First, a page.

And having made such a commitment, I immediately wish I hadn’t.  Ah well, it’ll do me good to get it all off my chest!

NEXT POST

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Posted on by Glen in christology, covenant continuity, Old Testament, revelation, trinity

About Glen

I'm a preacher in Eastbourne, married to Emma.

11 Responses to Christ in the Old Testament 1

  1. Dan Hames

    Amen and amen!

    Glen, Glen, Glen, you make me salivate over my keyboard (or rather, what you’re writing about does!). Very much looking forward to these posts… I’ll be pointing my readers (all two of them) your way.

    Loved ‘“Ahhh, with what freedom the Apostles imposed christocentricity on the Hebrew Scriptures.”’ Somebody’s been reading Calvin on Augustine!

    Thanks brother.

  2. Steve

    Great! Looking forward to it all! I’ve been reading lots of Brevard Childs as a ‘foil’ for Edwards and it makes pretty grim reading. Childs effectively has two ways of reading the OT: (1) it’s the canon of Hebrew Scriptures, the possession of the synagogue. It was received as such by the church and therefore its own ‘discrete witness’ (his words) needs to be heard. (2) But in the light of the incarnation (seen as revelatory) the OT is also the first part of the Christian Scriptures, the possession of the church. Therefore, we need to hear the witness of the Old Testament before coming to the whole canon. Quite what kind of God Childs envisages is apparent when he concocts a list of divine attributes that seem shared by both Testaments: he’s the philosophical god. Nevertheless, Childs acknowledges the force of Barth’s objection:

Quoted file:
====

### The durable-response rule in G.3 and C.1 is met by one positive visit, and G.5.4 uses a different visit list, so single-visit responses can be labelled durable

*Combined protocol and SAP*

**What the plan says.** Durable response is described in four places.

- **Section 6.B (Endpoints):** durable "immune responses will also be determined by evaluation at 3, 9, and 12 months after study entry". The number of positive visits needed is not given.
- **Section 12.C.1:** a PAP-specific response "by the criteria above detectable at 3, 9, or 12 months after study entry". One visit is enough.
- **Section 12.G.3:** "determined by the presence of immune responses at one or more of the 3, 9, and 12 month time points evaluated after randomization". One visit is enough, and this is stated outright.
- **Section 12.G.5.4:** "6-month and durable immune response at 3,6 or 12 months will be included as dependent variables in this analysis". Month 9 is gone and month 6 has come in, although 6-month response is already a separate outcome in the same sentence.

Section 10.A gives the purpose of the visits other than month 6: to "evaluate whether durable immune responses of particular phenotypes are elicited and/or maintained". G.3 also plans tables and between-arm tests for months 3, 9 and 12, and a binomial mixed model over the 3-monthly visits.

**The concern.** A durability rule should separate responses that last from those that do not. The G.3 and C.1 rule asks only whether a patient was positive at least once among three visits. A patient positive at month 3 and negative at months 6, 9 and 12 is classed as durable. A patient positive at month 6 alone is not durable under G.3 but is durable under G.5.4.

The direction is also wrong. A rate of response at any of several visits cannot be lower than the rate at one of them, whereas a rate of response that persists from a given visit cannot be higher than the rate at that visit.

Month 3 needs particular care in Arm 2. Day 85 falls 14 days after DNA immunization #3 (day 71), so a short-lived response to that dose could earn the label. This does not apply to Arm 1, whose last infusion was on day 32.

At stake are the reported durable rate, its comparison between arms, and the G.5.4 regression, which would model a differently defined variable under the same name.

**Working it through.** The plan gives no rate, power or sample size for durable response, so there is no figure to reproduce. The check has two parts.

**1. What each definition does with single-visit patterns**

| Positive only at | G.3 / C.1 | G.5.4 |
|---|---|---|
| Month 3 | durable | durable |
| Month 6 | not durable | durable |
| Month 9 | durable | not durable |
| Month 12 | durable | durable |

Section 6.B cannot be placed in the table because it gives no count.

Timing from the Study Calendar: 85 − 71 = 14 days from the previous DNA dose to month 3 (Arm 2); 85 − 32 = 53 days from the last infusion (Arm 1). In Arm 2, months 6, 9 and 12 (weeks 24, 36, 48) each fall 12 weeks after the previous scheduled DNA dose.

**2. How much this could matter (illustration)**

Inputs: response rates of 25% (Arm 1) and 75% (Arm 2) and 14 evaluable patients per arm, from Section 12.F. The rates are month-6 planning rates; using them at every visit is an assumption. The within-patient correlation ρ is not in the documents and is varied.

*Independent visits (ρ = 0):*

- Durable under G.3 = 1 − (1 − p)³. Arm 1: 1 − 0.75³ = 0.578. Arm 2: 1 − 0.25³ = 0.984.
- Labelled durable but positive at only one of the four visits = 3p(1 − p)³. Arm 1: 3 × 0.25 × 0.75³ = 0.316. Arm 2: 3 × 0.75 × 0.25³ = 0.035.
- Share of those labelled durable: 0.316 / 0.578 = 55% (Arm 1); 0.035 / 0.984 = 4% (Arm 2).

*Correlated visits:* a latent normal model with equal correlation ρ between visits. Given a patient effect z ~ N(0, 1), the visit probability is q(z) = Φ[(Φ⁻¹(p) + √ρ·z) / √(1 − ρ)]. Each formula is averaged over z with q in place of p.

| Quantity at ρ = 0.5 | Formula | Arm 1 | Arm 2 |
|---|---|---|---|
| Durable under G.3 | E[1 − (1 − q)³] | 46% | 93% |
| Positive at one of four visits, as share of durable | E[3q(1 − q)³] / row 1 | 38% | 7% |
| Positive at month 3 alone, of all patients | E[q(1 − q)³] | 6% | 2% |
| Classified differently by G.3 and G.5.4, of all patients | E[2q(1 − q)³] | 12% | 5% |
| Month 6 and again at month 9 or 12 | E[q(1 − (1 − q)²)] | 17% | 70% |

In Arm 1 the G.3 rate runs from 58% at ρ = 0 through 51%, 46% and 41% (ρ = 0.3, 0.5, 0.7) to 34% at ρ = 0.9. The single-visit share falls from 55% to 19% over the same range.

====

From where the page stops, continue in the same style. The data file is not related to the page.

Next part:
‘But faith in that Word means faith in the one whom this very Judaism with its monotheism, rejected as a sinner against its monotheism, a blasphemer against God. This is the gulf which separates Christian monotheism, if we may use the term, from Jewish monotheism… It is strange, but true, that confession of the one and only God and denial of Him are to be found exactly conjoined but radically separated in what appears to be the one identical statement that there is only one God.’ (Barth, CD II.1, p. 453)

    On the subject of immitating the NT’s understanding of the OT, how about this as a painful quote from Childs: